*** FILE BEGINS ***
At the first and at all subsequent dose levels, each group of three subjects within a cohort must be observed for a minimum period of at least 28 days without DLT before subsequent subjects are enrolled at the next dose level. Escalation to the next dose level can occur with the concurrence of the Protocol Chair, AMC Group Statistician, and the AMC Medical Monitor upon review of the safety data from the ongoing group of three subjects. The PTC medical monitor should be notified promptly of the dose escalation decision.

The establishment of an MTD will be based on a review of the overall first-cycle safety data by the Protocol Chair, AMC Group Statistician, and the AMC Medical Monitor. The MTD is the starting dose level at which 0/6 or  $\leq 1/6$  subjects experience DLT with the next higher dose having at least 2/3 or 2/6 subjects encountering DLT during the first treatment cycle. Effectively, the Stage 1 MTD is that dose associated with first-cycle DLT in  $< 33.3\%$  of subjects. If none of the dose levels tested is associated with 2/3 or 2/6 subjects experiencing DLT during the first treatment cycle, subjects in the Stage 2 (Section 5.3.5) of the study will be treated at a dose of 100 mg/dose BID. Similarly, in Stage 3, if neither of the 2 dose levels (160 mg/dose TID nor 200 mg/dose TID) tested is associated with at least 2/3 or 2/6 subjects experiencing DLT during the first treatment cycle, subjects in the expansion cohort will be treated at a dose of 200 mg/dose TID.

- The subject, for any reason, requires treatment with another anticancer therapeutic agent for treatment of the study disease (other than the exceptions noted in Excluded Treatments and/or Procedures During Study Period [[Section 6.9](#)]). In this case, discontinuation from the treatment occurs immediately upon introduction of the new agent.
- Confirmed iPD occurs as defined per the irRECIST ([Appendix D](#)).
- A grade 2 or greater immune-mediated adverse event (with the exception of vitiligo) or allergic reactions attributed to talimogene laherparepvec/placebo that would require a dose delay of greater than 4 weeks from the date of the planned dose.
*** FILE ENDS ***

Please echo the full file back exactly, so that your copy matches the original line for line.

At the first and at all subsequent dose levels, each group of three subjects within a cohort must be observed for a minimum period of at least 28 days without DLT before subsequent subjects are enrolled at the next dose level. Escalation to the next dose level can occur with the concurrence of the Protocol Chair, AMC Group Statistician, and the AMC Medical Monitor upon review of the safety data from the ongoing group of three subjects. The PTC medical monitor should be notified promptly of the dose escalation decision.

The establishment of an MTD will be based on a review of the overall first-cycle safety data by the Protocol Chair, AMC Group Statistician, and the AMC Medical Monitor. The MTD is the starting dose level at which 0/6 or  $\leq 1/6$  subjects experience DLT with the next higher dose having at least 2/3 or 2/6 subjects encountering DLT during the first treatment cycle. Effectively, the Stage 1 MTD is that dose associated with first-cycle DLT in  $< 33.3\%$  of subjects. If none of the dose levels tested is associated with 2/3 or 2/6 subjects experiencing DLT during the first treatment cycle, subjects in the Stage 2 (Section 5.3.5) of the study will be treated at a dose of 100 mg/dose BID. Similarly, in Stage 3, if neither of the 2 dose levels (160 mg/dose TID nor 200 mg/dose TID) tested is associated with at least 2/3 or 2/6 subjects experiencing DLT during the first treatment cycle, subjects in the expansion cohort will be treated at a dose of 200 mg/dose TID.

- The subject, for any reason, requires treatment with another anticancer therapeutic agent for treatment of the study disease (other than the exceptions noted in Excluded Treatments and/or Procedures During Study Period [[Section 6.9](#)]). In this case, discontinuation from the treatment occurs immediately upon introduction of the new agent.
- Confirmed iPD occurs as defined per the irRECIST ([Appendix D](#)).
- A grade 2 or greater immune-mediated adverse event (with the exception of vitiligo) or allergic reactions attributed to talimogene laherparepvec/placebo that would require a dose delay of greater than 4 weeks from the date of the planned dose.